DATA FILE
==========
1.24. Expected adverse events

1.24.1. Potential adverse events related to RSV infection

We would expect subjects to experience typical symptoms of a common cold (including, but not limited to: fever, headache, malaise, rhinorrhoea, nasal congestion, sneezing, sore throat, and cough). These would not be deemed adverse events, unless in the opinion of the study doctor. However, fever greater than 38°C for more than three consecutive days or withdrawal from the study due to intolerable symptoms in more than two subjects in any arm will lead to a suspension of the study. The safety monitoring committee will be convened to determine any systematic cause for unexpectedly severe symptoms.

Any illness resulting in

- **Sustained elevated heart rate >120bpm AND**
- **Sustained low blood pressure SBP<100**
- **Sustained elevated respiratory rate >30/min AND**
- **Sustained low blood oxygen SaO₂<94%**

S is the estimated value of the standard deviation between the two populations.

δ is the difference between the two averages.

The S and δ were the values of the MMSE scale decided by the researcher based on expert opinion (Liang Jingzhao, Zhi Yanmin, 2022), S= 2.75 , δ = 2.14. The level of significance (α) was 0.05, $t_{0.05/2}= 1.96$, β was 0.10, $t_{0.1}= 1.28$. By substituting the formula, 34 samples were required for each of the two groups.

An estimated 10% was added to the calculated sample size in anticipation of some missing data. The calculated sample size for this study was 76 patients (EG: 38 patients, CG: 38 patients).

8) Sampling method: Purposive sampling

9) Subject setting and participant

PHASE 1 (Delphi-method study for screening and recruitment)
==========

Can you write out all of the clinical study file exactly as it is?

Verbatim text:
1.24. Expected adverse events

1.24.1. Potential adverse events related to RSV infection

We would expect subjects to experience typical symptoms of a common cold (including, but not limited to: fever, headache, malaise, rhinorrhoea, nasal congestion, sneezing, sore throat, and cough). These would not be deemed adverse events, unless in the opinion of the study doctor. However, fever greater than 38°C for more than three consecutive days or withdrawal from the study due to intolerable symptoms in more than two subjects in any arm will lead to a suspension of the study. The safety monitoring committee will be convened to determine any systematic cause for unexpectedly severe symptoms.

Any illness resulting in

- **Sustained elevated heart rate >120bpm AND**
- **Sustained low blood pressure SBP<100**
- **Sustained elevated respiratory rate >30/min AND**
- **Sustained low blood oxygen SaO₂<94%**

S is the estimated value of the standard deviation between the two populations.

δ is the difference between the two averages.

The S and δ were the values of the MMSE scale decided by the researcher based on expert opinion (Liang Jingzhao, Zhi Yanmin, 2022), S= 2.75 , δ = 2.14. The level of significance (α) was 0.05, $t_{0.05/2}= 1.96$, β was 0.10, $t_{0.1}= 1.28$. By substituting the formula, 34 samples were required for each of the two groups.

An estimated 10% was added to the calculated sample size in anticipation of some missing data. The calculated sample size for this study was 76 patients (EG: 38 patients, CG: 38 patients).

8) Sampling method: Purposive sampling

9) Subject setting and participant

PHASE 1 (Delphi-method study for screening and recruitment)